• Voice acting has between 10k and 100k searches each month
  • Voice over artist has between 1K and 10K searches each month
  • Voice over agencies has between 1K and 10K searches each month
  • Voiceovers has between 1K and 10K searches each month
  • Voice talent (slightly vaguer) has between 1K and 10K searches each month
  • Professional voice over has between 100 and 1K searches each month
  • Professional voice over artist has between 10 and 100 searches each month
  • So, even if you don’t really care about the linguistic nitty gritty, it’s pays to make sure your website and business cards use the terms most people are familiar with.

    Guide to Becoming a Voiceover Artist

    Guide to Becoming a Voiceover Artist

    How to Become a Voiceover Artist

    If you have a talent for performing different voices — perhaps you’re great at impressions, or perhaps you have a lovely, rich voice that is ideal for radio and television advertisements — then the next step for you is practice. A lot of practice. Natural talent has given you an interest in voiceover work, but it will only get you so far. You need to try a bunch of different voices, really experimenting with your own range, tone, various accents, etc. The best way to do this is to make lots of recordings of your own voice and play them back. Listen to yourself with a critical ear, comparing your recordings to other professional voiceover artists, asking yourself whether your voice is too high, too deep, whether you are enunciating the words clearly enough, etc.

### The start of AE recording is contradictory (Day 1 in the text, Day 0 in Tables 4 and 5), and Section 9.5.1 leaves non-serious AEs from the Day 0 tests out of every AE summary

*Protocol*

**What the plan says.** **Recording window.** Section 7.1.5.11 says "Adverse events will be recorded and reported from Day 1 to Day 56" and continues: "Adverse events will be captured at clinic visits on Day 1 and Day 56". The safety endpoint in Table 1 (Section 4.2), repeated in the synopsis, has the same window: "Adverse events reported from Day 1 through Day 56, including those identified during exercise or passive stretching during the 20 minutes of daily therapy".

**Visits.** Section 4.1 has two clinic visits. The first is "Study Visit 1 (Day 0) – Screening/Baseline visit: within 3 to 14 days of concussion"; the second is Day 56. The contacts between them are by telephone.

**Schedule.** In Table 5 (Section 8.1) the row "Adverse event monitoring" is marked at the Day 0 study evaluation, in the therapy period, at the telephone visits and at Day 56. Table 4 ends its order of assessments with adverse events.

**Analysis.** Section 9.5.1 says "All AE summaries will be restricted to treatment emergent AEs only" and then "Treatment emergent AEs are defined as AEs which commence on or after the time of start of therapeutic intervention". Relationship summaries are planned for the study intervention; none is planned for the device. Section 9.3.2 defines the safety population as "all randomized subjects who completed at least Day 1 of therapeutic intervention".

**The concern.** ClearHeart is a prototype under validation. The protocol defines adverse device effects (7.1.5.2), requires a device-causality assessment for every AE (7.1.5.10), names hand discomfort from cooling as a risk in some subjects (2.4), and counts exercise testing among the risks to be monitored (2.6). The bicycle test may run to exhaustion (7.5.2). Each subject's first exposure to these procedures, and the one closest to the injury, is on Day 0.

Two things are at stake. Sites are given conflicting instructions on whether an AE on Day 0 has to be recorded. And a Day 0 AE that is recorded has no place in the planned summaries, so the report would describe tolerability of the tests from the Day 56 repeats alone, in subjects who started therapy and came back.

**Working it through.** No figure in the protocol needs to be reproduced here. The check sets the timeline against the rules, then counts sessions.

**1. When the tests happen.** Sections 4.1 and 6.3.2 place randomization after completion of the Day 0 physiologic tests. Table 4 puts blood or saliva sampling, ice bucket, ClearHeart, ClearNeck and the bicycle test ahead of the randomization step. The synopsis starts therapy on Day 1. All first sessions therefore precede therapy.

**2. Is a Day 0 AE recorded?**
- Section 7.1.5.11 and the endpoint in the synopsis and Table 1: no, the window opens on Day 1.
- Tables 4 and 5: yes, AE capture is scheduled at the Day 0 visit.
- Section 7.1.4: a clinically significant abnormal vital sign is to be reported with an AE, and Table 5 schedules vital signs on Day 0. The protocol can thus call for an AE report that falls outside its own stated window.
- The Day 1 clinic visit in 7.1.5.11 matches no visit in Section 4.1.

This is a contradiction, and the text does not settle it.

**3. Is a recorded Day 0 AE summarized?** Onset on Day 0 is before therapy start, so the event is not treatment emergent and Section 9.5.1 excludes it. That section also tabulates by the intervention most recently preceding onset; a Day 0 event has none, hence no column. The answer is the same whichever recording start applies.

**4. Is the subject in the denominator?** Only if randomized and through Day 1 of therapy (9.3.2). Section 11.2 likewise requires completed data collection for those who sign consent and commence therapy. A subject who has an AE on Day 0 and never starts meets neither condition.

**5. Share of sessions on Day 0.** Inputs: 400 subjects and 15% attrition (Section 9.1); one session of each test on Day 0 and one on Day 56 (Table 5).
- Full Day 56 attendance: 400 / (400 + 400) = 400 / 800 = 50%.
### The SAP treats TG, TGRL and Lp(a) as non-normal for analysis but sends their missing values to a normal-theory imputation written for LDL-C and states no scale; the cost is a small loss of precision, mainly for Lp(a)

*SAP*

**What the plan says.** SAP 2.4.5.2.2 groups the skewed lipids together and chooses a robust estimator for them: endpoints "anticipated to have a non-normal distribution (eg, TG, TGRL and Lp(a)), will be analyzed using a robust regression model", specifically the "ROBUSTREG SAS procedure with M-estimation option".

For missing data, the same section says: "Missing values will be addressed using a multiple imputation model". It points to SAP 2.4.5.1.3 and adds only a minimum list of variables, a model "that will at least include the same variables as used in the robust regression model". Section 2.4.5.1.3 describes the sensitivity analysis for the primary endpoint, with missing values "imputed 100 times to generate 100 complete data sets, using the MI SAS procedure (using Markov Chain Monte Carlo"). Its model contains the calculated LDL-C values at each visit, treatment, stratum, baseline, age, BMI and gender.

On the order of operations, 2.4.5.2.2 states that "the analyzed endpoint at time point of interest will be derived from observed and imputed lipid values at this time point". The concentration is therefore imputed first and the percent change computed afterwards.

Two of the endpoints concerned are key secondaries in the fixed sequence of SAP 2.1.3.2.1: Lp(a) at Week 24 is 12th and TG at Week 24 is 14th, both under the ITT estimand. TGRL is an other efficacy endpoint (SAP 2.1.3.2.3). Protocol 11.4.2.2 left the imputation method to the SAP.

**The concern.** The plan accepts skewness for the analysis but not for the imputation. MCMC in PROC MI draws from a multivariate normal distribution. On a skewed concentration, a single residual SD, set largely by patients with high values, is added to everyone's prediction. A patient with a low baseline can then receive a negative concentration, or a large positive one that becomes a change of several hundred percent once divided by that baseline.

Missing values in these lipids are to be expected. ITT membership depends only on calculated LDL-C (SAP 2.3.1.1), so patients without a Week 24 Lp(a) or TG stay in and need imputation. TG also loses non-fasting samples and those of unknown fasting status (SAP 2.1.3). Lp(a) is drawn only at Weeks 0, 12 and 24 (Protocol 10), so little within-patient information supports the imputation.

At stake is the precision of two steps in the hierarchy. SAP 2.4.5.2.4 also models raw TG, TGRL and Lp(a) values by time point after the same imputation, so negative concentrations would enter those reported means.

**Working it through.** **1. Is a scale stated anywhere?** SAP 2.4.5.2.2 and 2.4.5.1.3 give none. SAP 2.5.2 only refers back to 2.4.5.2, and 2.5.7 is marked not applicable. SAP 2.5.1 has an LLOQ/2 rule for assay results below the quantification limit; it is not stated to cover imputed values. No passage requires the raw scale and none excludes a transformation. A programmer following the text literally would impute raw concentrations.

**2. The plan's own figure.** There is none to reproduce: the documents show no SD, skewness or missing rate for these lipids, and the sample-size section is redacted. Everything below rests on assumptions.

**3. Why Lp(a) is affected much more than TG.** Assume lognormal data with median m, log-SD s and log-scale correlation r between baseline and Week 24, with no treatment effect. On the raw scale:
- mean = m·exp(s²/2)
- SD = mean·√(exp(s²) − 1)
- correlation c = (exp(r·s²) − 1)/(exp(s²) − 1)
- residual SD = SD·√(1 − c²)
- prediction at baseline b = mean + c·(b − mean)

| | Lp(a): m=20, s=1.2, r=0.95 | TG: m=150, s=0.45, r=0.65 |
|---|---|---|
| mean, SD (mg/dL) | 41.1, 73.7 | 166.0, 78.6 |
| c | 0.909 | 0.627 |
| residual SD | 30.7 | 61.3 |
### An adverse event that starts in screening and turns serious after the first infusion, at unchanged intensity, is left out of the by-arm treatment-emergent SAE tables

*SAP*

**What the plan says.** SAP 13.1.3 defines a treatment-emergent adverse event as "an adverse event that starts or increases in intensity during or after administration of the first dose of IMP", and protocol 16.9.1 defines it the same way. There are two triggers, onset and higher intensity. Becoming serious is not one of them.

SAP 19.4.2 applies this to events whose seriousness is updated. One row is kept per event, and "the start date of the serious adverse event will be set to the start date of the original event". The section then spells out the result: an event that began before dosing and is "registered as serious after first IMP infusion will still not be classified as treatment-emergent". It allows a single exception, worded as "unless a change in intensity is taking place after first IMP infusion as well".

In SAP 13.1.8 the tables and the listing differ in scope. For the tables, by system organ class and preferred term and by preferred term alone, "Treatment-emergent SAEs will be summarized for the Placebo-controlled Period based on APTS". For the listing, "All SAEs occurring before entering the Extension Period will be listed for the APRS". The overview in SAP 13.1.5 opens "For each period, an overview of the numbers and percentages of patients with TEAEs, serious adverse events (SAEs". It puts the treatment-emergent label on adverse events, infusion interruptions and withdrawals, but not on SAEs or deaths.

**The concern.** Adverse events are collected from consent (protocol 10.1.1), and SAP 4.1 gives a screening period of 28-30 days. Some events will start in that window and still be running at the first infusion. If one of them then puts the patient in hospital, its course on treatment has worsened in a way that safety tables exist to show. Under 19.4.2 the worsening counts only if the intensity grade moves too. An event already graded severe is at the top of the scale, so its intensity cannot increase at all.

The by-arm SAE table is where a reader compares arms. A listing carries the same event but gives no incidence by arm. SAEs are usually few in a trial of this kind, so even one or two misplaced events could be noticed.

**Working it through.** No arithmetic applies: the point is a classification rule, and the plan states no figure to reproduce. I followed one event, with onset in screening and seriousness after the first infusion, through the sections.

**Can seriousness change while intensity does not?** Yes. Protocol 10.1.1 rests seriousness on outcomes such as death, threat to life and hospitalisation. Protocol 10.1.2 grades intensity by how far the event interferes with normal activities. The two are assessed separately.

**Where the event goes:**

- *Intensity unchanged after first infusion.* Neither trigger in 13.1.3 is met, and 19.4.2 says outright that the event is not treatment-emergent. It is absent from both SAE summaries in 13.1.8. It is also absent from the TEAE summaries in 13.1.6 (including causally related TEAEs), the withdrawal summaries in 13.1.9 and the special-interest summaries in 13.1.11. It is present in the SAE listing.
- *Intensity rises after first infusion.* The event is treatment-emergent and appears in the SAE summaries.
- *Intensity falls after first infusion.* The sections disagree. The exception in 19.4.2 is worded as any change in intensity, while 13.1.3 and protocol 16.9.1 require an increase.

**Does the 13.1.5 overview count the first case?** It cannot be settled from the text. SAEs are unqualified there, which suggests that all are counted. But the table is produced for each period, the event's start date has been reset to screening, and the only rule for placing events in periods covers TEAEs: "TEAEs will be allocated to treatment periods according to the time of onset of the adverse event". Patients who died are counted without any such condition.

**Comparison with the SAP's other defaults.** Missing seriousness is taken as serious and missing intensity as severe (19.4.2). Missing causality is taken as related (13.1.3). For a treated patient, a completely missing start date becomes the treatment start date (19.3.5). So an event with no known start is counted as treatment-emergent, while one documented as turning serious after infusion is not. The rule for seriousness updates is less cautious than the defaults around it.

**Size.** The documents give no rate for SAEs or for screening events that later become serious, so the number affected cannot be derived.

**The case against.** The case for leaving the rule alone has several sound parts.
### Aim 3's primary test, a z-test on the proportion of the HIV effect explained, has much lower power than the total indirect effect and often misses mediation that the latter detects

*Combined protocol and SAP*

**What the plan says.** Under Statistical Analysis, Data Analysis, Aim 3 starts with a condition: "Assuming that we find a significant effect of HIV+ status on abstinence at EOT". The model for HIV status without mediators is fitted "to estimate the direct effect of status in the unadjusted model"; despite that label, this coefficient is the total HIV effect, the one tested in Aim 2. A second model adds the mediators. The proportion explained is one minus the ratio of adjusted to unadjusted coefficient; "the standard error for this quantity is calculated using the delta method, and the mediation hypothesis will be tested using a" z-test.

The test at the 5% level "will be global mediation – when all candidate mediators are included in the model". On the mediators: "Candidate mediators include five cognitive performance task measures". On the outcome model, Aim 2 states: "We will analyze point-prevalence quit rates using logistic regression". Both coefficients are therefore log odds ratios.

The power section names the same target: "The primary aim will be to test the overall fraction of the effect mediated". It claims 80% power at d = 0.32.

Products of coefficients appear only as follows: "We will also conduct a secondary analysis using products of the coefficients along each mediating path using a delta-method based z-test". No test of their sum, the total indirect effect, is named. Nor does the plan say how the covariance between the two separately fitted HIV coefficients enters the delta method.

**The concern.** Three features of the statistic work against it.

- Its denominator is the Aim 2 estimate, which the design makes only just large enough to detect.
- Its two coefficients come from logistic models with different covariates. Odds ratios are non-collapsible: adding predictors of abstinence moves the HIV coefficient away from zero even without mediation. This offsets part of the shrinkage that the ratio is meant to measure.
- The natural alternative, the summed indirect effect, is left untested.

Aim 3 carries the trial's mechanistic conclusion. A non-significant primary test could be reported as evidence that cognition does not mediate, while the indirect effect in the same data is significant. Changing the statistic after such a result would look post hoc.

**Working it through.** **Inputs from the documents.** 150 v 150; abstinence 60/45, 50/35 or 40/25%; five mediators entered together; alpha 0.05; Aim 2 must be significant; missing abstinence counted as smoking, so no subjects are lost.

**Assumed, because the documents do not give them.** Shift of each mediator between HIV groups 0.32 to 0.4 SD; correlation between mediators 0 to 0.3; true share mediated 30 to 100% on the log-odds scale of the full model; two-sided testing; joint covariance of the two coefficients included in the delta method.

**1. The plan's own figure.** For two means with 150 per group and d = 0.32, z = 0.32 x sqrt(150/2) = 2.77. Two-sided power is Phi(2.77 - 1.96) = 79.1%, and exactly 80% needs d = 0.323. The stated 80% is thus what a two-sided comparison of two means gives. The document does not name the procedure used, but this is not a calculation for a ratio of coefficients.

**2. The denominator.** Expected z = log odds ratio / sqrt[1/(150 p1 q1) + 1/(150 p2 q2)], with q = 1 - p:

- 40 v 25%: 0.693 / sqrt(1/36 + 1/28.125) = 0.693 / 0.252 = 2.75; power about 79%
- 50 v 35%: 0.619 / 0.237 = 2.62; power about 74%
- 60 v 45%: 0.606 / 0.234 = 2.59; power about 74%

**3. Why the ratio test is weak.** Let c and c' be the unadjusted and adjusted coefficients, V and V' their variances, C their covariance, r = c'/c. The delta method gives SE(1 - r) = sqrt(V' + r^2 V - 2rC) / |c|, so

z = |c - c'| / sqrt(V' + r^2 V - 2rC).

Work on a few standard voices, as well as a non-regional British or American voice, as these voices are often popular for countrywide advertisement campaigns. You don’t have to sound just like the other people in the business, but customers may ask you to do certain standard accents and kinds of voices, so it’s good to have them in your repertoire.

    To record yourself, you’ll need a decent microphone, a sound recording program on your computer, and a pop filter to cut off the loud popping sounds you sometimes get from plosive letters like P, B, D, K, and T. If you’re just recording yourself at home, then a walk-in closet full of clothes is a good substitute for a soundproof recording booth. Later, when you’ve getting lots of paid work, you can fork out the big bucks for your own recording studio!

    Once you’ve worked on your talents and are confident with your abilities, you may have to take some free jobs to fill out your portfolio before you can start getting paid work. However, make sure you don’t undervalue your service once you start charging clients; voiceover work is a real skill, and the right voice can make a huge difference to a product, film, advertisement campaign, etc.

    If you would like to know more please get in touch.